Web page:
Why is this the "coolest Impala in town" and how do I know? Because it was mine, that's why. Just look at that 20-year-old showing off his collection of drag race trophies, including some rare Lions Drag Strip mementos. I still have the trophies but the Impala is, sadly, long-gone.
For those familiar with the background of many car magazine feature photos of the '50s and '60s, you might recognize the location of this shot as the famous Compton Drive-In Theater. Since I lived about 200 feet from this spot, I was privileged to watch photo shoots by staffers from Hot Rod, Motor Trend, Rod & Custom, and numerous other magazines as I grew up. Not only were the shops of Barris, Jeffries, Gaylord, Cerney's and Roth nearby, but this side of the drive-in was always open for car shoots. Watching the photo sessions I always wondered if I could grow up to do that someday. I still haven't grown up but I do get to take pictures of cars for magazines. The drive-in is gone now, but no one would go there anyway these days without a SWAT team.
Don't hold this against me fellow Chevy lovers, but I really didn't want this car. I was forced to trade-in a '57 Thunderbird I only possessed for about a month because I couldn't find anyone willing to insure me in a "sports car." The Bird did have the factory dual four-barrel carbs, but it still wasn't a sports car. Obviously insurance companies had never analyzed Thunderbirds fully. By the way, I had a '57 210 Del Ray before the Bird so I am a Chevy guy. Anyway, I could buy a brand-new Impala for about the same price as the T-Bird and the irony is that the Impala could, and did, blow the doors off any T-Bird, or any other Ford for that matter, and I proceeded to do just that.
It was late in the model year so the only car the dealer could locate with a stick-shift was a 3-speed column shift/280 horsepower (348 c.i. with tri-power and hydraulic cam) car. I took it. The color was Horizon Blue and the options were limited to radio (AM only, of course), heater, whitewall tires, and full-disc hubcaps. It also had Positraction, so it had been ordered right.
It was very civilized to drive but I started getting the itch to race. Most high-performance 1960 Impalas were equipped with the solid-lifter cam motors that ranged from 315- to the 350-hp version released towards the end of the model year. These cars raced in the "Super Stock" class, but my 280 hp motor put me in "A" Stock. Contrary to my first impression, "A" stock was at least as competitive as "Super Stock."
Muscle cars of the mid-1960s often came from the factory ready to race. Cars of the vintage of my Impala, however, needed some tweaking to their ignition and carbs to live up to the advertisements. Drag race rules for "stockers" were strict then so all parts had to be factory. After the right amount of "tweaking" though, and the substitution of a "four-on-the-floor" for my "three-on-the-tree," the Impala was turning elapsed times in the high-14 second bracket at almost 100 mph. Not bad for street tires! As a matter of fact, it wasn't unusual to blow off 409s on the street regularly. Even the 409s had to be super-tuned to realize their potential.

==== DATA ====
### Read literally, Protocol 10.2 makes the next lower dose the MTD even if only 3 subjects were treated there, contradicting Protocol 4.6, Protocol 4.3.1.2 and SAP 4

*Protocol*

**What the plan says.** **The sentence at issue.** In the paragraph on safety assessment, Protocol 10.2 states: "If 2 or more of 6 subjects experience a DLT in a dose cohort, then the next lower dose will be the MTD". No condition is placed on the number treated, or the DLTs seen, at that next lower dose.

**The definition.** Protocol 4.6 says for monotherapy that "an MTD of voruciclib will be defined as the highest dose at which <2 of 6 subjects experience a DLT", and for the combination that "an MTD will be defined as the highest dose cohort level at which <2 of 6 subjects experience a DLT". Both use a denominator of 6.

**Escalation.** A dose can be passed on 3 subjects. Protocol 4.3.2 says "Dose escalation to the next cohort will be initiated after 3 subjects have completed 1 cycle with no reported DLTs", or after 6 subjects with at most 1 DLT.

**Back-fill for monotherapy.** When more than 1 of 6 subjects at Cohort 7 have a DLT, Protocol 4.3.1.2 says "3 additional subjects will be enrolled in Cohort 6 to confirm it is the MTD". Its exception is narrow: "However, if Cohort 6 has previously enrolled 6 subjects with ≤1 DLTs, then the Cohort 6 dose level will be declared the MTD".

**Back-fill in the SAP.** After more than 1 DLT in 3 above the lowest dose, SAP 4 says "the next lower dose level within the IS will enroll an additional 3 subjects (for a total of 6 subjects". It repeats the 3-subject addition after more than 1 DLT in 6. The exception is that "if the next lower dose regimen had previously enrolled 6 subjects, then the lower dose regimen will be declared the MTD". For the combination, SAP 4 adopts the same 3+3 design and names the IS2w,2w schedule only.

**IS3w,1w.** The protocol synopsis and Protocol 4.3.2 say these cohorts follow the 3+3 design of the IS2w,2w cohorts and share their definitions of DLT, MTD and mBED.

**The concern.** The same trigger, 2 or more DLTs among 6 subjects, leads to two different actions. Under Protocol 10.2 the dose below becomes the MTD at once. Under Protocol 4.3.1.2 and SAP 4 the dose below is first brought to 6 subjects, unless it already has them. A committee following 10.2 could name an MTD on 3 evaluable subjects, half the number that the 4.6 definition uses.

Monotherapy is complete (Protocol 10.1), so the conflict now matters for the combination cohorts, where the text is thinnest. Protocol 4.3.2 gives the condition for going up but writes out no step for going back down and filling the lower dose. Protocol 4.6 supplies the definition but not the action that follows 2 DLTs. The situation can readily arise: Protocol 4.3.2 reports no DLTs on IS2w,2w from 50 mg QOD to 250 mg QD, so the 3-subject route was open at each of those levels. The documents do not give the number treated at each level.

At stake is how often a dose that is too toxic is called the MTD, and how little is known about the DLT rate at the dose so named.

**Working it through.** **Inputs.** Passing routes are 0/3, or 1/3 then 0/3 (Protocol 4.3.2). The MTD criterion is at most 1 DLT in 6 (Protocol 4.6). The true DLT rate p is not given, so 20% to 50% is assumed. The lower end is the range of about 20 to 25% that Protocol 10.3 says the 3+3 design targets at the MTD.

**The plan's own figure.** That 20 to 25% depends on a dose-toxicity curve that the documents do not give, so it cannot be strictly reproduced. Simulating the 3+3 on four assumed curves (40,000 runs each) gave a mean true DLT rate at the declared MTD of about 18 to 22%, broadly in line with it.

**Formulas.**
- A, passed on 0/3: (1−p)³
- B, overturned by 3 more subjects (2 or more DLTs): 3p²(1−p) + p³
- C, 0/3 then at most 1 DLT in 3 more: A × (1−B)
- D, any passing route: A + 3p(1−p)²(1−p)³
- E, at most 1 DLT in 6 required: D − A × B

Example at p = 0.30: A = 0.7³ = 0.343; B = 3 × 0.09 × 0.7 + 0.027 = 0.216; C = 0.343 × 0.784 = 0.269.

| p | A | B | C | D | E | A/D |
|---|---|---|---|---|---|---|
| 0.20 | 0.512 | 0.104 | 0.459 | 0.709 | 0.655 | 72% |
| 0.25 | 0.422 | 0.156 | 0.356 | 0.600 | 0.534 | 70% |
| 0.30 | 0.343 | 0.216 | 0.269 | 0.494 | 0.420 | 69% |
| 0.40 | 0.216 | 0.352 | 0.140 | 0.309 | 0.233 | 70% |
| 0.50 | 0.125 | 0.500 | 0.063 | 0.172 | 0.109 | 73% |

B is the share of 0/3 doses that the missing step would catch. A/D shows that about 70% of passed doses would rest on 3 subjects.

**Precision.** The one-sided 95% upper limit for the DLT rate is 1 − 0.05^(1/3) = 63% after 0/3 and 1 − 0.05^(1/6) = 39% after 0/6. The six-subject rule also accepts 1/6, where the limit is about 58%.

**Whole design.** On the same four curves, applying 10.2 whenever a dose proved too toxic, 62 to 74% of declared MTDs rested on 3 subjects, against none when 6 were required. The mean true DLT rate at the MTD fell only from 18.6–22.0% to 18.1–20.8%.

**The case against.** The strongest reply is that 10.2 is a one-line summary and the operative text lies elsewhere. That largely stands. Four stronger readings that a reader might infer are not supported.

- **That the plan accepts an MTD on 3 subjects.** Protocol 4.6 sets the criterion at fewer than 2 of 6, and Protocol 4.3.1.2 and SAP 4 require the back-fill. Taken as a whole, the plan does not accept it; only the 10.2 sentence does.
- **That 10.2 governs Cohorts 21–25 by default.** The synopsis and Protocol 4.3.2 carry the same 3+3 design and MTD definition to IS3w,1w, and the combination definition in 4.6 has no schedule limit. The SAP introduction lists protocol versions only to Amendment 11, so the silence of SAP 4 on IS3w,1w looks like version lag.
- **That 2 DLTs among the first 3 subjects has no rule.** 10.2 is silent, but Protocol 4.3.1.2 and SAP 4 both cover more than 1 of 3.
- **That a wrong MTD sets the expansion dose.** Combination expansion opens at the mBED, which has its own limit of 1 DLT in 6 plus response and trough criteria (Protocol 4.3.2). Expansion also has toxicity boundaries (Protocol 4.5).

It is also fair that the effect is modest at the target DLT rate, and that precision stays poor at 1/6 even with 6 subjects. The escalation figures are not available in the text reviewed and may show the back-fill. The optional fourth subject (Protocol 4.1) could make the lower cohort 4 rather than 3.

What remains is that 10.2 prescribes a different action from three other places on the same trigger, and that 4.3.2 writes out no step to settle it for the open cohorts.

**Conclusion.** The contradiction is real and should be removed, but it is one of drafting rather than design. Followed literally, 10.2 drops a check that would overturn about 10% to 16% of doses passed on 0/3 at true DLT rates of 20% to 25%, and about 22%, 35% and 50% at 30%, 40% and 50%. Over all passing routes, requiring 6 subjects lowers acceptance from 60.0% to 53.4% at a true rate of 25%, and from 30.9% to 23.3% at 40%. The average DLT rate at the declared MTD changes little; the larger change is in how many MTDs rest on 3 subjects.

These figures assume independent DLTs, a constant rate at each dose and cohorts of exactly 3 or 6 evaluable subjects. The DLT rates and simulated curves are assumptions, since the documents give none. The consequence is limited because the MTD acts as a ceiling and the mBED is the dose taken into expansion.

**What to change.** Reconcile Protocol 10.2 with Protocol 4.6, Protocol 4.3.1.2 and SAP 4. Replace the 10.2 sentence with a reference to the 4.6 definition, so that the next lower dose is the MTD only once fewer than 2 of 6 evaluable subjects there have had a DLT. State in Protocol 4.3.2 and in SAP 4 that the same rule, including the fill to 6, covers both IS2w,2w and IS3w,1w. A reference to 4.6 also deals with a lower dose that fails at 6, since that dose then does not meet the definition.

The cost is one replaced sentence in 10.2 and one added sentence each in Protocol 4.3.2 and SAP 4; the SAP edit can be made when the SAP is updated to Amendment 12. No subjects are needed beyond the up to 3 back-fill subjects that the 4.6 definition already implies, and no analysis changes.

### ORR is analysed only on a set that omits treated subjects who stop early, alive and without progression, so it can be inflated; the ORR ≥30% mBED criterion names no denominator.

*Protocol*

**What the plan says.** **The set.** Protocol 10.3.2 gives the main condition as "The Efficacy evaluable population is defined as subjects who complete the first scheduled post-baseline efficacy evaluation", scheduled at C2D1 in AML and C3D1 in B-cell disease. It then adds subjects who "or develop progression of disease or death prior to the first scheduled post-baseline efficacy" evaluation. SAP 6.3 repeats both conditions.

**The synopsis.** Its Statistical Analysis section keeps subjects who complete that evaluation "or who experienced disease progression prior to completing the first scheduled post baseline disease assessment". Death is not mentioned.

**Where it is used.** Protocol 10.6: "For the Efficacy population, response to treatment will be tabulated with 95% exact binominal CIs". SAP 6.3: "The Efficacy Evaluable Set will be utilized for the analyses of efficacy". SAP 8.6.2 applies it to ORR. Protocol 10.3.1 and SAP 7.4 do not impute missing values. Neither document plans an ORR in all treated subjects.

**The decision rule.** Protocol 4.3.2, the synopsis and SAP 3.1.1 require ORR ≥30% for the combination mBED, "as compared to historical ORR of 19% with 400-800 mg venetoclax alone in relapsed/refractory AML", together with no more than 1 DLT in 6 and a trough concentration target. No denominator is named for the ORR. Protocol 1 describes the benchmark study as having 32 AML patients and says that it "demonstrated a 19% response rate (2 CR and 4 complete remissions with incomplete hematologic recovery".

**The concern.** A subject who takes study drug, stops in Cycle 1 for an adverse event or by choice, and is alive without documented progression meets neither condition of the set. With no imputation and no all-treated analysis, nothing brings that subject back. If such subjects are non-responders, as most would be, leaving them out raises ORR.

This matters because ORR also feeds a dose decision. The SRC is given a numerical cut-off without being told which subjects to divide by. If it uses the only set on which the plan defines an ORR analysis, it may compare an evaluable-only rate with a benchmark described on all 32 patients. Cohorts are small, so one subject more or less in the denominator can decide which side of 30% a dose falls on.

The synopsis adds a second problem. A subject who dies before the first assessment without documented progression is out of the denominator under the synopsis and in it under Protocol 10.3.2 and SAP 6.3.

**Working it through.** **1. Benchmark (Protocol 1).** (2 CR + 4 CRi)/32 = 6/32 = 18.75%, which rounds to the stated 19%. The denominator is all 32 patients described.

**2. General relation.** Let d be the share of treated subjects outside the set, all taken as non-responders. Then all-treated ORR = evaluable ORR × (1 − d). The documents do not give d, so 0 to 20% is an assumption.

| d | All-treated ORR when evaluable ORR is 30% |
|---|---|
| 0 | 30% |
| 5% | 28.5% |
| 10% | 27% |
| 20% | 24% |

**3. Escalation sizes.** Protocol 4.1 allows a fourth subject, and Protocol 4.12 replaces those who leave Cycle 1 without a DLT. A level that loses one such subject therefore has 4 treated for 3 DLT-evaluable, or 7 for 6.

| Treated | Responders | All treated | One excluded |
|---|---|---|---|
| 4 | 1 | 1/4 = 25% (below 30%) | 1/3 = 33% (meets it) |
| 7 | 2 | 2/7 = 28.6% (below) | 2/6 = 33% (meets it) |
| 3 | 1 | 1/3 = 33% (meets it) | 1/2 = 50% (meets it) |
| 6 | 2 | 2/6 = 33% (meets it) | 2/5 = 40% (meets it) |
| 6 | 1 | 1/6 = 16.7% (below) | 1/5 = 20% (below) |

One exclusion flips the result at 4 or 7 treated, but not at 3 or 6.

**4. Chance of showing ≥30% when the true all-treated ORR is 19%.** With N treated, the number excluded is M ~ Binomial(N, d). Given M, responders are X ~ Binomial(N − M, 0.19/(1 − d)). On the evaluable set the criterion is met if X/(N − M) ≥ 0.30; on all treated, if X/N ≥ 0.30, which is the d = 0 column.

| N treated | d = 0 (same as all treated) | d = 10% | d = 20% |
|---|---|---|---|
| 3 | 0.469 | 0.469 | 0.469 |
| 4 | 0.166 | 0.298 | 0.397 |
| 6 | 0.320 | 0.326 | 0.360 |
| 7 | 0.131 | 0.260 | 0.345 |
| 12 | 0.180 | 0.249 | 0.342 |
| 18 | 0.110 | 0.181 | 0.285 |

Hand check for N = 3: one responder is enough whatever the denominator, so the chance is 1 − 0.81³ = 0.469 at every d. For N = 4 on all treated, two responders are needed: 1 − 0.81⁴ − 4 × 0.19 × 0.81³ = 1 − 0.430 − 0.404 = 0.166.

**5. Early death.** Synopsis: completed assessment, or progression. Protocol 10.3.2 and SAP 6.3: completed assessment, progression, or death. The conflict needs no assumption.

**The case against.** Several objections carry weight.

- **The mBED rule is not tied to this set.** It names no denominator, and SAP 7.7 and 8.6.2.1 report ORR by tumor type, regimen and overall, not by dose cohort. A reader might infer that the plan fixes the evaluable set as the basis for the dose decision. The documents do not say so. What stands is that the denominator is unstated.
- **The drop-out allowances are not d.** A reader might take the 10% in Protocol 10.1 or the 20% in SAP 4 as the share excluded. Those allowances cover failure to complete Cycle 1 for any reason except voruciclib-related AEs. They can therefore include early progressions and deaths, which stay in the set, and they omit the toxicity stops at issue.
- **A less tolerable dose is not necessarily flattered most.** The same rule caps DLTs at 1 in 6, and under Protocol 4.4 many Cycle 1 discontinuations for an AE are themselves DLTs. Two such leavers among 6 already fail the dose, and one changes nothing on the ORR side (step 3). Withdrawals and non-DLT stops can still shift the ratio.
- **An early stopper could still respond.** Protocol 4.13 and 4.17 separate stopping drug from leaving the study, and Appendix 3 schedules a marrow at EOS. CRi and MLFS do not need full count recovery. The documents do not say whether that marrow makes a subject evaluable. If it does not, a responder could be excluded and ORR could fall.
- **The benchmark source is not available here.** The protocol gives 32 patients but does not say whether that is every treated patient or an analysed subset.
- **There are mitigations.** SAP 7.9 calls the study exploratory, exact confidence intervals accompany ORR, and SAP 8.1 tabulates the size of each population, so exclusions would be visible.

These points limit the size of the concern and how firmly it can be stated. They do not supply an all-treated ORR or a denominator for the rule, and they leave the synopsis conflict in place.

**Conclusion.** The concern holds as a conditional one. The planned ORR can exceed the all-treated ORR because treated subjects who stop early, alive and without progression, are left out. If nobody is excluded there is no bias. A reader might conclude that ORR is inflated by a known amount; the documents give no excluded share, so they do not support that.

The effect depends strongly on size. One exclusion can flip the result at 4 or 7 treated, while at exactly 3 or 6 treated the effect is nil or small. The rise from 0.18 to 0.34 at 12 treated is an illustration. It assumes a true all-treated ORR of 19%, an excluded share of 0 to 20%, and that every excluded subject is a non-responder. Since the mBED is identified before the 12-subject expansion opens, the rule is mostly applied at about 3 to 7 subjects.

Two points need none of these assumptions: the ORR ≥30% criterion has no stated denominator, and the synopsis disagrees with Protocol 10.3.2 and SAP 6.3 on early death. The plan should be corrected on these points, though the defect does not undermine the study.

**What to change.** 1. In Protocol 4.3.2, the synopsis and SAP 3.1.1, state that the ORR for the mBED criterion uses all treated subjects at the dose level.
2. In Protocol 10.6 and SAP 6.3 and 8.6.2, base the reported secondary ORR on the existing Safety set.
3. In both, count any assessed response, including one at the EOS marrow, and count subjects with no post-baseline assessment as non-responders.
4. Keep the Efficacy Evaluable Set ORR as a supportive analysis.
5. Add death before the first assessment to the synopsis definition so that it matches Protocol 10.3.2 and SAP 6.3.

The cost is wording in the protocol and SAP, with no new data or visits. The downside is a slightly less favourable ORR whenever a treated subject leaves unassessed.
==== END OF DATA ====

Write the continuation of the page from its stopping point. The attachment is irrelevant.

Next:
The only custom touches I was able to afford were red taillight lenses where the clear back-up light lenses were (thus giving three red lenses on each side) and the chrome-reversed wheels. This was "state-of-the-art" at the time since custom wheel manufacturers weren't mass producing yet for street-driven cars. I did have fuzzy dice and a "mirror warmer" from my girlfriend, too.
My identical twin brother Steve had a white '60 Impala that he bought in September of 1959. Believe it or not, he still has the Monroney (you do know what that is, right?) that came on the car. That $3,555 price seems outrageous, especially the $204.55 for the 348 engine, and he still had to pay an extra $21.55 to get Tri-Power and a cam to generate 335 horsepower. That car is the one pictured behind the legendary '32 roadster, which belonged to Tom McMullen, a fellow member of the Long Beach Pacers Car Club in the early '60s. McMullen went on to found his own publishing company, which as purchased and merged with others into the company that produces Super Chevy magazine today.
Happy days, indeed.